umar zameer trial

Toronto reacts with outrage and generosity after Umar Zameer acquitted for murder

The public is reacting with a mix of emotions after Umar Zameer was found not guilty in the 2021 death of Toronto police officer Jeffrey Northrup on Sunday, and anger over inconsistencies in cops' stories during the trial was only compounded by a puzzling statement from the city's police chief following the verdict.

Chief Myron Demkiw issued a statement disagreeing with Zameer's acquittal for first-degree murder charges, doubling down on the police's contested position that Zameer intentionally struck and killed Northrup in a City Hall parking garage in 2021 — a claim that jurors did not agree with.

"This has been a difficult time for the Toronto Police Service Family," stated Demkiw, calling the loss of Detective Constable Northrup "devastating to his family, his partner, members of 52 Division and the entire policing community."

"Jeff loved coming to work and is fondly remembered by all of us who knew him as an outstanding police officer and member of our community."

However, it's one specific part of Demkiw's statement that has triggered public outrage: when he said that while the police "respect the judicial process and appreciate the work of the 12 citizens who sat on a very difficult case, I share the feelings of our members who were hoping for a different outcome."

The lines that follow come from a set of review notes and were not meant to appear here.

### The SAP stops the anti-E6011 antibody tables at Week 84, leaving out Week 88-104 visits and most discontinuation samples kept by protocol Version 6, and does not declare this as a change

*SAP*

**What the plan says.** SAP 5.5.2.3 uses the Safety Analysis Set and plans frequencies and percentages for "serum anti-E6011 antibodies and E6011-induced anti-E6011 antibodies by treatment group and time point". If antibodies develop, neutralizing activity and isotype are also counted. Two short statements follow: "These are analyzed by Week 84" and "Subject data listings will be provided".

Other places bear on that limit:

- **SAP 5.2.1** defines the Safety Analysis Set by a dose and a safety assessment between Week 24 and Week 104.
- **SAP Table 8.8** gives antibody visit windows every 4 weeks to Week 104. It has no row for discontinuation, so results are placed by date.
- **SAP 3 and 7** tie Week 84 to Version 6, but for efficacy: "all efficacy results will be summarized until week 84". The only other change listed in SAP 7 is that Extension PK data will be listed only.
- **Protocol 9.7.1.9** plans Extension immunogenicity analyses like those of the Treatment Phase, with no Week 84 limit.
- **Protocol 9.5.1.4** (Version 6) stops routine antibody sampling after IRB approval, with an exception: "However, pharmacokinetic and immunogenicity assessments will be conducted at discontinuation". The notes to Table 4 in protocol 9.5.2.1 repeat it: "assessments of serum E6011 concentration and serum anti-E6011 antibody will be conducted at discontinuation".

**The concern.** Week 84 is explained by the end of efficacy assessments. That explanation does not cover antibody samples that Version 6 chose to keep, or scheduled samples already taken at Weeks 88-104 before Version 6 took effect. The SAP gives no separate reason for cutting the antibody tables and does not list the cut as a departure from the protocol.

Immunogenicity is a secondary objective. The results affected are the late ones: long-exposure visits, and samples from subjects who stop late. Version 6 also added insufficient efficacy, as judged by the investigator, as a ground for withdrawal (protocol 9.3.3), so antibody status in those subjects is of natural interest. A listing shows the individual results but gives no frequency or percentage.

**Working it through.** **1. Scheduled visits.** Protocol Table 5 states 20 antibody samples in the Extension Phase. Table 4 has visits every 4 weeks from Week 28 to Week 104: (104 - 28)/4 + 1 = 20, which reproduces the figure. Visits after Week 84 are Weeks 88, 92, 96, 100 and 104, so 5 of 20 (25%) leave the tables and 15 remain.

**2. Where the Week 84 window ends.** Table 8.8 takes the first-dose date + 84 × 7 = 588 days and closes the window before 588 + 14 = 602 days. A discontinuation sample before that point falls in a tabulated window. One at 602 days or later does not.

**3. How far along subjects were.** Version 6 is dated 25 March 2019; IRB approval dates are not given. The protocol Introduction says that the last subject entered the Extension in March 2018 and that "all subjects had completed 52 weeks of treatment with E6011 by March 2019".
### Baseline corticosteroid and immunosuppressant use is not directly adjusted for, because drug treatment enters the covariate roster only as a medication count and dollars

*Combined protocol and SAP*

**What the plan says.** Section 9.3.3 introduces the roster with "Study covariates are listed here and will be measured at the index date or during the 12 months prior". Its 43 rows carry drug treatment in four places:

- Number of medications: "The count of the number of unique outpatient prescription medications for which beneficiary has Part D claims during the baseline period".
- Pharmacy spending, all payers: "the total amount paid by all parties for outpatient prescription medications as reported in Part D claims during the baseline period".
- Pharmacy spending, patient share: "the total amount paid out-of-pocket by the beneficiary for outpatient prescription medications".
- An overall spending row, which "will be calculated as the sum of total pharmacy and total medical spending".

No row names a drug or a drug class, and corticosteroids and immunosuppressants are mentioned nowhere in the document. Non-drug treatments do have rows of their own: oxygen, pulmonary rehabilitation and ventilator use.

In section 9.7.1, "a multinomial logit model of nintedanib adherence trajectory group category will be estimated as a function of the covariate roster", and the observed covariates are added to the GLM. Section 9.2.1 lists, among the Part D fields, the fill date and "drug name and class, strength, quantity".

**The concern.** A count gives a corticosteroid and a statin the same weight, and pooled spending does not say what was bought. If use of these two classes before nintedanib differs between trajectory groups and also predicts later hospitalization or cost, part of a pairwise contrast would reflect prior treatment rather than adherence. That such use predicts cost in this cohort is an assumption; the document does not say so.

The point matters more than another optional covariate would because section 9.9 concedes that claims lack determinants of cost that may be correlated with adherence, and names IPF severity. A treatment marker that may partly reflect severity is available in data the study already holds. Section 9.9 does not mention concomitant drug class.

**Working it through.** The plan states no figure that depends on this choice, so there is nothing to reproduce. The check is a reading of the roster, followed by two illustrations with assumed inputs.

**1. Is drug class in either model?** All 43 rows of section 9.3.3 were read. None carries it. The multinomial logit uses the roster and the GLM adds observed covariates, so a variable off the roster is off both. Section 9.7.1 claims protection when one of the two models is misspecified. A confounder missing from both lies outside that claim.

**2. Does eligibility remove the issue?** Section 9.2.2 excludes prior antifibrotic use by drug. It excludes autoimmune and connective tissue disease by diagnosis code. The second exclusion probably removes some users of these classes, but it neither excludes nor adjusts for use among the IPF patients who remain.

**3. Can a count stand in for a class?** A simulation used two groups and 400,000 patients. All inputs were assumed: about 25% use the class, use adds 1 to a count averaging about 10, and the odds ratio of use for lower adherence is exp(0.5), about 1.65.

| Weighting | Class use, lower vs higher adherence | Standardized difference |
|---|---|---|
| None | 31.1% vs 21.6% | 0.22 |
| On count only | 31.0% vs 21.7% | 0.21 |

Commenters on Reddit slammed Demkiw's statement, with one user saying, "police, including the chief, were hoping an innocent guy goes to jail."

"Did they try taking responsibility for their terrible, shameful police work? Clearly not, and they still try to play the victim with 'this difficult time' message 2 years after the event. Still, nothing to acknowledge that they tried ruin an innocent man's life. The chief should be issuing an apology for this disgraceful event."

Another user chimed in, saying, "Uhhh... so the police don't trust due process? Can't say I'm in any way surprised."

Demkiw isn't the only one under fire, as both Ontario premier Doug Ford and former Toronto Mayor John Tory spoke out against Zameer's bail release in 2021. Members of the public are calling on the politicians to apologize to Zameer publicly.

Others are reacting with generosity, and many have pitched in to a fundraising campaign to cover Zameer's legal expenses.

The GoFundMe campaign started by Zameer's wife, Aaida Y Shaikh, has seen an explosion in donations since Sunday's verdict, and has raised over $75,000 towards a $200,000 goal as of Monday morning.

Lead photo by

LouiesWorld1 /

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